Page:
Is the business card dead?

Interesting thought about business cards, are they really dead? I think this one is a matter of opinion, but in this graphic designers mind, they are most certainly not.

Social media dominates our world. All you have to do is look at the phone book that was recently delivered. That book is an old dinosaur to most folks. I used to sit on the directory as a child when I needed to be higher up to the table, and it weighed quite a few pounds. The recently delivered telephone book was about the size of a journal. The bigger questions is how many times do you refer to that book in your daily life today? Never would be my answer because I go online and search for what I need.

This leads me to the topic of conversation, the business card. Will it soon join its friend in the land of the dinosaurs? I don’t believe so and here is why.

Let’s do a little scenario. You are at a networking event and have to introduce yourself quickly to multiple people. What is the quickest way to do that? Business card.

Second scenario. You have been invited to speak at a monthly meeting, and these people could be your potential clients. You have 3 minutes to leave a lasting impression, and you can hand out materials. Leave the brochure, leave the rack card but make sure you leave the business card too because that is what will get kept. It may go in a bowl or a Rolodex, maybe even thrown into a drawer but it will be there and when they think of you and what will they search for? Business card.

Third and final scenario. An existing client has a meeting and meets someone who could use your services, but you are not there. They chat about you, talk about what a fantastic business you are, it’s a perfect fit. Luckily what does the supporter have to pass on to this possible new customer? Business card.

Ok, I think that is all the role playing we need for now. Hopefully, you are beginning to see my point. In our world today I still firmly believe you need a card to identify and remind people what you do. A friend recently told me she heard a podcast where they were discussing why you no longer need business cards because social media was your story. I believe that is partly true. Social media is a great tool for showing people what we do on a daily basis. However, the beginning of the story, the cover of your book starts with you and your business card.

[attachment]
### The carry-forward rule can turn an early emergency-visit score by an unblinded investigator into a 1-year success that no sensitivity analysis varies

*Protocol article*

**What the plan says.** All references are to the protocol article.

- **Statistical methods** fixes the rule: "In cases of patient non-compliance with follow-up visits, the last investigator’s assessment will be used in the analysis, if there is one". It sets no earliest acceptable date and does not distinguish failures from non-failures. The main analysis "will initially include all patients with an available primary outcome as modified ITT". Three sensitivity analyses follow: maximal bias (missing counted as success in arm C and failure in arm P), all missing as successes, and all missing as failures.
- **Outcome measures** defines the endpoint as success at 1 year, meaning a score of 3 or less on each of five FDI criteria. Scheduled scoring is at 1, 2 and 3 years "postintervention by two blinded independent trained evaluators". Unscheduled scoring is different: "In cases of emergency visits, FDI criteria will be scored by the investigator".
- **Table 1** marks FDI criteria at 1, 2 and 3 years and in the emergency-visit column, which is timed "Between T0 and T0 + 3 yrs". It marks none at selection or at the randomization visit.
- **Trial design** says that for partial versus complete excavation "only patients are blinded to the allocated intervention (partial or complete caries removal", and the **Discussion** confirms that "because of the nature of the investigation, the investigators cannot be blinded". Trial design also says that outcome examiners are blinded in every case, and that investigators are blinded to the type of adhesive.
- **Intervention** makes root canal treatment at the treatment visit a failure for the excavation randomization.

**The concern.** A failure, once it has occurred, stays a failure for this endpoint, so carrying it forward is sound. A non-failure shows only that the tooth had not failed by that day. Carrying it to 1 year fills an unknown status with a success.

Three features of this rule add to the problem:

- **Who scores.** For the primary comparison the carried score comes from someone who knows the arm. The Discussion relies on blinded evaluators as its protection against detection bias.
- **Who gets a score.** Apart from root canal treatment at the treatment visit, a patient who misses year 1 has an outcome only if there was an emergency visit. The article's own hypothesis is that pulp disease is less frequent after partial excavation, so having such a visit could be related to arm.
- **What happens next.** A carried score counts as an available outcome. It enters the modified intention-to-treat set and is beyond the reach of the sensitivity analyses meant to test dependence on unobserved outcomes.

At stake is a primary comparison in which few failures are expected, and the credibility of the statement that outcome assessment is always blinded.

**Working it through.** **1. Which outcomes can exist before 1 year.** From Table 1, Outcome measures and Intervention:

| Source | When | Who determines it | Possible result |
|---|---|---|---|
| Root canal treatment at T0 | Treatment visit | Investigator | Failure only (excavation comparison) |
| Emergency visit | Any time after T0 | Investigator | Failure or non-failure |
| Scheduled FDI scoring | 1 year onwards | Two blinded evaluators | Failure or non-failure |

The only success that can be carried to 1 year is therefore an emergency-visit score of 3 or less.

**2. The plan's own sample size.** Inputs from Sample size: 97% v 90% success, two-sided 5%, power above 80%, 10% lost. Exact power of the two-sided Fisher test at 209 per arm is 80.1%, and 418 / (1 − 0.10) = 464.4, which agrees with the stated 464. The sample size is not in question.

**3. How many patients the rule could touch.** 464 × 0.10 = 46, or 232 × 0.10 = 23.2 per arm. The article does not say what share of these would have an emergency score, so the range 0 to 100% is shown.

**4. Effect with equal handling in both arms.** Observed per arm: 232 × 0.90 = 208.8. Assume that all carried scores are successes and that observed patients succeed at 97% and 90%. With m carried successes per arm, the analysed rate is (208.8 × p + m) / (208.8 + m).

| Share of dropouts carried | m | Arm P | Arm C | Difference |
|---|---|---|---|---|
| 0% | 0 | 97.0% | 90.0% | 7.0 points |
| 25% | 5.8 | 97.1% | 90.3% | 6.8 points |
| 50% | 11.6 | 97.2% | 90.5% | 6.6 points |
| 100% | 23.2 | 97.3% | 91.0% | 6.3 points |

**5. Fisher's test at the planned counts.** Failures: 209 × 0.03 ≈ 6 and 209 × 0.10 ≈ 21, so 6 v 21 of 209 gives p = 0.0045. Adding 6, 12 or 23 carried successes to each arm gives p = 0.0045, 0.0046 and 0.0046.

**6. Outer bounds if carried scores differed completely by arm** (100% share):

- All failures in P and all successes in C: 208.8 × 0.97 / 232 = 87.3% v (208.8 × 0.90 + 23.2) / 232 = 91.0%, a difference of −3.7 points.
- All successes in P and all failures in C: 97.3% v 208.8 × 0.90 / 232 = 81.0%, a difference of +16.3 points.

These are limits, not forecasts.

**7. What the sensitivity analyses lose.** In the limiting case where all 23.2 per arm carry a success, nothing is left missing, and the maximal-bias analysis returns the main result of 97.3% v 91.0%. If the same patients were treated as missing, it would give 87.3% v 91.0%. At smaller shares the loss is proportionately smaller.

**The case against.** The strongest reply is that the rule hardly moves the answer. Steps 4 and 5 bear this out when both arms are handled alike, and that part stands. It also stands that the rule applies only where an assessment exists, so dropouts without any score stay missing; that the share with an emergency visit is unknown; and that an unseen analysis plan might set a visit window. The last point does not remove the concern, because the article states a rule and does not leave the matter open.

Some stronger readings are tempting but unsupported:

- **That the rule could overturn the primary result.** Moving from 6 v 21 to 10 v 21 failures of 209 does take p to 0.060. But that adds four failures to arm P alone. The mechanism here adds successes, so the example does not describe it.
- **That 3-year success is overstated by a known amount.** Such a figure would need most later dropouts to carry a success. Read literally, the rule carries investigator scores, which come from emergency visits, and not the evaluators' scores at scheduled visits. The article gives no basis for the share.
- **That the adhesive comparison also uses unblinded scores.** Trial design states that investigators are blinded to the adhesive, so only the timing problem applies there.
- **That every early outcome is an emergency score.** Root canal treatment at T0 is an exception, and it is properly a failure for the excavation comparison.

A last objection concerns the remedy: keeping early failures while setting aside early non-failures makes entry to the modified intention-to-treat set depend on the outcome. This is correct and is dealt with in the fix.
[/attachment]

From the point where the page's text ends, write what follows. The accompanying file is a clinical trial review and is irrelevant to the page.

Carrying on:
Hurricane Survival, What this Designer Learned

Hurricane Matthew, what a nightmare! I lived in Florida forty-three years before relocating to Georgia, never have I ever evacuated. Please know that I am not a rebel who refuses to leave, we just never got to that point where it was a mandatory evacuation. This time, it was no joke and with kids in tow, we weren’t taking any chances.

xxx

Wednesday, October 5th – Storm is approaching. People ask the Floridian (me) if she is evacuating. I jokingly say, “Nah, I am a Floridian, we don’t leave for hurricanes.” Seriously though, I was kidding when I said this but truly in my heart I never thought it would get to the point where I actually considered leaving. Some of our neighbors already started to leave in the neighborhood. Electricity is still on.

xxx

Morning of Thursday, October 6th – Storm is flipping huge and it’s coming to us, directly in our path and it’s a category 4 storm. Now, I am considering leaving. By noon nerves are completely shot with worry. Thoughts like did we get enough insurance, did we wait too long, why did I say I was working on this day when I can barely think, should we just hunker down or go now? And by the way, the “hunker down” word currently makes me cringe because until you actually have to do it, it has a completely different meaning. Facebook posts are running wild at this point with people posting that they are leaving. A Mandatory evacuation of Zone A in Glynn County comes over the news, we are Zone B. Real worry sets in. No work done. Electricity is still on.

xxx